Today Is; My Friend Emerson
the intoxication of shame, deep forest
impaling my sternum, my pus’s hydraulics
practising owl-eyed compass // welcome
injury, hello sleepwalk, au revoir saws of
betterment // the clouds are heavy the rains
are falling, today is the come-up of all
our faintest bonny doomheads harvesting
cranes & by faithless moon the mistook
who stalk the night scrawling mutations
on glass // caw of mechanical jays too early
to calibrate the bruising earth // refusal
to floodlight battlements we’d rather erase
from history, as we focus on the ocean
bed & brace felts to watch the acerbic
sunrise // the day I feel like a French frog
a fog about my house // day I finally stop
stopping & infiltrate the restricted of me
My Friend Emerson
connecting flight to Leipzig, after midnight, age 19
Scouring the earth for the oldest copy of Mein Kampf
so that she could watch it burn. See the flames roll back
and massage the cheated timber, despite all the pressures
of the tide. Wide grins in rain showers. My friend.
So that she could embody the sensation of kismet
and pass it on. Some called her insane.
Emerson was simply a person
who had outworn her flesh, her name, her shield
of untrimmed hair. She took two slugs to the chest.
She let priests in Guwahati take her temperature, and in her last year
she coughed up an orchid—for each countryside
sparrow swaddled in grease.
One moment she was a ringing lung, the next
she was a blanket of snow. It was Emerson’s
melanoma diagnosis that finally prompted us to enshrine
the Andes. She would call the mountain range mother’s holy
fallen knuckles. She considered herself a Gnostic, fumed
when people mistook her for agnostic. The paths of science
and magic were born twins, I told her, and she responded
with a trenchant aye aye captain. I told her Hitler was heavy
into Gnosticism too. I had no idea whether this was true or not,
it was just my way of ribbing a friend.
When she felt ridiculed, she became a radio-silent ascetic
flying her scars through the eye of Elsie.
That was my friend, and I loved her. She was shot
over an argument about a book. Some called her insane,
but nobody acknowledged the argument, or even the book,
or the protracted internment, the sharp stippling of cuticles.
I can still see the crescent abrasion. I can still see the look
on Emerson’s face, in her second to last year, when I
surprised her with tickets to the South America she had heard
all about from her adoptive parents at their herringbone
bungalow. I can still see the fire beneath the thinning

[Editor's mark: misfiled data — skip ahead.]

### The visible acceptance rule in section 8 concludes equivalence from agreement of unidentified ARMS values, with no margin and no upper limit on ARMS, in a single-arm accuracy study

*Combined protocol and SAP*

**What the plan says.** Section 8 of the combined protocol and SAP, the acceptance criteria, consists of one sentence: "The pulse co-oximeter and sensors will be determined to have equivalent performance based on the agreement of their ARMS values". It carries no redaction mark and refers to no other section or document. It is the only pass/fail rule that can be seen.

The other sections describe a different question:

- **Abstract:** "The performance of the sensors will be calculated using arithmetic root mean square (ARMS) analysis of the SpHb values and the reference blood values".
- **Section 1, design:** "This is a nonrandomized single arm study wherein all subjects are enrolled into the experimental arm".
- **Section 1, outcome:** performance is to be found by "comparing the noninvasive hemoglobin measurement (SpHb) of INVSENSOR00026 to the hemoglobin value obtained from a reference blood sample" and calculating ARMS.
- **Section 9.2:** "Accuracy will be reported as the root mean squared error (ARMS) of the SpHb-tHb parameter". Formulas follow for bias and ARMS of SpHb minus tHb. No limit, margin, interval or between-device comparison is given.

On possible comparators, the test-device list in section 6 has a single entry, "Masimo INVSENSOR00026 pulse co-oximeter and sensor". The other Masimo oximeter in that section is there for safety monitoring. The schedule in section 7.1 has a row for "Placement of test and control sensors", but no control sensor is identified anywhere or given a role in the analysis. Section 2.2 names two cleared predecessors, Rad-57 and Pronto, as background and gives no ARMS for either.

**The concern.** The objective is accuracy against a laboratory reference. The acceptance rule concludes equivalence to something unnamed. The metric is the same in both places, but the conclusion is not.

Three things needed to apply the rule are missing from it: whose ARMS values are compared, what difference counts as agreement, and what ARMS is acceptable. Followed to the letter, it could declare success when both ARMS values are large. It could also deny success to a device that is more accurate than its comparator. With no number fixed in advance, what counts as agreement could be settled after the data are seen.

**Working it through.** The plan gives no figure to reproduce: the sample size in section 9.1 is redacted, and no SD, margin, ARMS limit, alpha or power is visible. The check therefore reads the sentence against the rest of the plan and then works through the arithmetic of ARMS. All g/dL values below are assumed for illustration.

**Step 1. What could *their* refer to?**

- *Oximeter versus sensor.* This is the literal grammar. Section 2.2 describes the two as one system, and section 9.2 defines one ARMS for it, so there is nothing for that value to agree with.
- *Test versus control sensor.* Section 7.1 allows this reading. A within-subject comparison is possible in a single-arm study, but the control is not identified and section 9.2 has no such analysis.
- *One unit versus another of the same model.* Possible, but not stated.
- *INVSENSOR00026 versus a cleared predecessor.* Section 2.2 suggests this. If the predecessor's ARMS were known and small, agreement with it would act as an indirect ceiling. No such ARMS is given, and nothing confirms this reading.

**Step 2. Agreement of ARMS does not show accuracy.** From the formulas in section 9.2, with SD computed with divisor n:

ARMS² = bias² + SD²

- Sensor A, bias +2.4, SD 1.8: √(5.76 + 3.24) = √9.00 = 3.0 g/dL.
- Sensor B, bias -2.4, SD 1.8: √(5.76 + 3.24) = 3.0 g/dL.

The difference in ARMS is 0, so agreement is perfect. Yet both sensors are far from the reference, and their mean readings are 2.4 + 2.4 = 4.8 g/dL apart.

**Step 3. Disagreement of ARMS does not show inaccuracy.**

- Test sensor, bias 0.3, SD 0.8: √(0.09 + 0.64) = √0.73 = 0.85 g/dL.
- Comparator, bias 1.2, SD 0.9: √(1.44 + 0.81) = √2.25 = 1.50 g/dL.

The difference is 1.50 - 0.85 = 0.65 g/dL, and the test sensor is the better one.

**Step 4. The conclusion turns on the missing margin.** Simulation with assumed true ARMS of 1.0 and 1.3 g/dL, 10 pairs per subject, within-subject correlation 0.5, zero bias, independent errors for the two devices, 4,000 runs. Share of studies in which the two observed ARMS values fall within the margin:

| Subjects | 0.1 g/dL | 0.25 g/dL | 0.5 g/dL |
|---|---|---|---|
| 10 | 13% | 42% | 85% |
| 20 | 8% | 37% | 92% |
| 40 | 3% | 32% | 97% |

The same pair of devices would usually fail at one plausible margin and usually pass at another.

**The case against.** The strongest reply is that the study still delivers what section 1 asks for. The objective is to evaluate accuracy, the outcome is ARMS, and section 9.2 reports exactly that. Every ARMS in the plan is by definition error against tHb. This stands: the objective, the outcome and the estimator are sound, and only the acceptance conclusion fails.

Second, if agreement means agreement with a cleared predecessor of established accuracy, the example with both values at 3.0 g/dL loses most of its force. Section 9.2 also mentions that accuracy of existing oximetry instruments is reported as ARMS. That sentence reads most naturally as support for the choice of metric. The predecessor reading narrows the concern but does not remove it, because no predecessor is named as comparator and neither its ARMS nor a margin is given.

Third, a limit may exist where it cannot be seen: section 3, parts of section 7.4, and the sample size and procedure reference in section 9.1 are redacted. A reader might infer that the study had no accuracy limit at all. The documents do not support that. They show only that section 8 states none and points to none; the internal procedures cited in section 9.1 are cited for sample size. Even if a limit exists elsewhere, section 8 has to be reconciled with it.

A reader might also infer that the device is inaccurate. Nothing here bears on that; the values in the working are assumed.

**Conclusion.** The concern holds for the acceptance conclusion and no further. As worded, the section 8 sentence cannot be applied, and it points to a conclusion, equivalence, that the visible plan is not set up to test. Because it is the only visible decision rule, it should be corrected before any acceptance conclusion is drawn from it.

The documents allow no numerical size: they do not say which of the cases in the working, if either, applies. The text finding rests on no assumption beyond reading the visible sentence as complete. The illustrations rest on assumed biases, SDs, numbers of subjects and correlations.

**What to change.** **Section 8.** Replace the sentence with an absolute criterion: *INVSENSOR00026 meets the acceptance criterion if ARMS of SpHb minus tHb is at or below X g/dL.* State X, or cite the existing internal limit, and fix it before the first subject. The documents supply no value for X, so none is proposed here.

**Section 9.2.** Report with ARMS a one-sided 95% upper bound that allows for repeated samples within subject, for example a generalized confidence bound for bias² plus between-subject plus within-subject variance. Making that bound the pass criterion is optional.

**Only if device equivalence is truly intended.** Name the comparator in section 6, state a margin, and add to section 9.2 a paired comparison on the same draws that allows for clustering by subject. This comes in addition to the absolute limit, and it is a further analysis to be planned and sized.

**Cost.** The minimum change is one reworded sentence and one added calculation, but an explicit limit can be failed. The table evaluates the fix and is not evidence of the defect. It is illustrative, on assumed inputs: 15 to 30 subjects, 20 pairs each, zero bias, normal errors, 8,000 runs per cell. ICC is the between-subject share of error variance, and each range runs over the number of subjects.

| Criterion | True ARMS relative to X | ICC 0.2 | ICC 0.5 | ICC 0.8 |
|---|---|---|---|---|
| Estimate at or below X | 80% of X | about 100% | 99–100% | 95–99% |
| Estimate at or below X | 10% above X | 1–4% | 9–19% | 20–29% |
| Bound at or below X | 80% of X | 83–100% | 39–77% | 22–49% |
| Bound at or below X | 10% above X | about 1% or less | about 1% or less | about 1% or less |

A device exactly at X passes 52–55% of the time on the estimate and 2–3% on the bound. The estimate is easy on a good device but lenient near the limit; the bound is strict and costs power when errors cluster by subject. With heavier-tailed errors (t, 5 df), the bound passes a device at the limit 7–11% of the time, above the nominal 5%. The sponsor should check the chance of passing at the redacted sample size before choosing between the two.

million midnights, taking with it all presence of cold.
Tomasz W. Wiszniewski's first chapbook of poetry, Death Is A White Balloon, will be released in fall 2019. He is the son of a family of migrants, and is an avid admirer of cemeteries, thunder, more thunder. You can find him online @tomxwinters and tomaszwiszniewski.com
I have found that it’s easier to weigh others’ demons than to confront your own. Personally, my struggle with anxiety disorders and bouts of depression (and a hardened knack for self-deprecation) has only ever been quelled when I have met my problems at their source, sequestered in “the restricted of me,” thereby learning how to heal. For sometimes it is harder to discern forward than to actually move forward. On a whim one afternoon I started expressing my fears in a kind of verbal body-horror will-out, laying bare my health—often unfathomably far from ideal and simultaneously rife with loud dreams. I barely paused, ascribing connotations of euphoria to generally undesirable emotions. It was cathartic mytho-exegesis of inner turmoil. It started with an image: an aerial view of a drab pine forest, myself surrendering from up high, falling face down onto the treetops. Today is...
My Friend Emerson:
This poem is impelled into an uncertain thread by disparate elements: among them, the notion that love can be channeled into actionable anarchy; arboreal life and medicine-healing traditions native to the Amazon rainforest, which I’ve read hundreds of fascinating pages on, as well the bleak realities of logging in its drainage basin and the 2019 wildfires threatening the forest’s considerable biodiversity; a young German orphan raised by Ecuadorians living in California, which calls to mind the ardor and cultural richness I was lucky enough to be surrounded by during my formative years and beyond. I’m unable to summarize or simplify the poem, but I will say the ultimate inspiration is a girl I once knew—a girl who had about her an irreverent sort of energy, instigating bike chases around our little block, spontaneously laying down her anti-laws. I remember one time she was accidentally struck by a rake or other sharp object, and, despite her facial lacerations, recovered quicker than anyone I knew. I should dedicate this poem to her, the nonphysical realm she inhabited."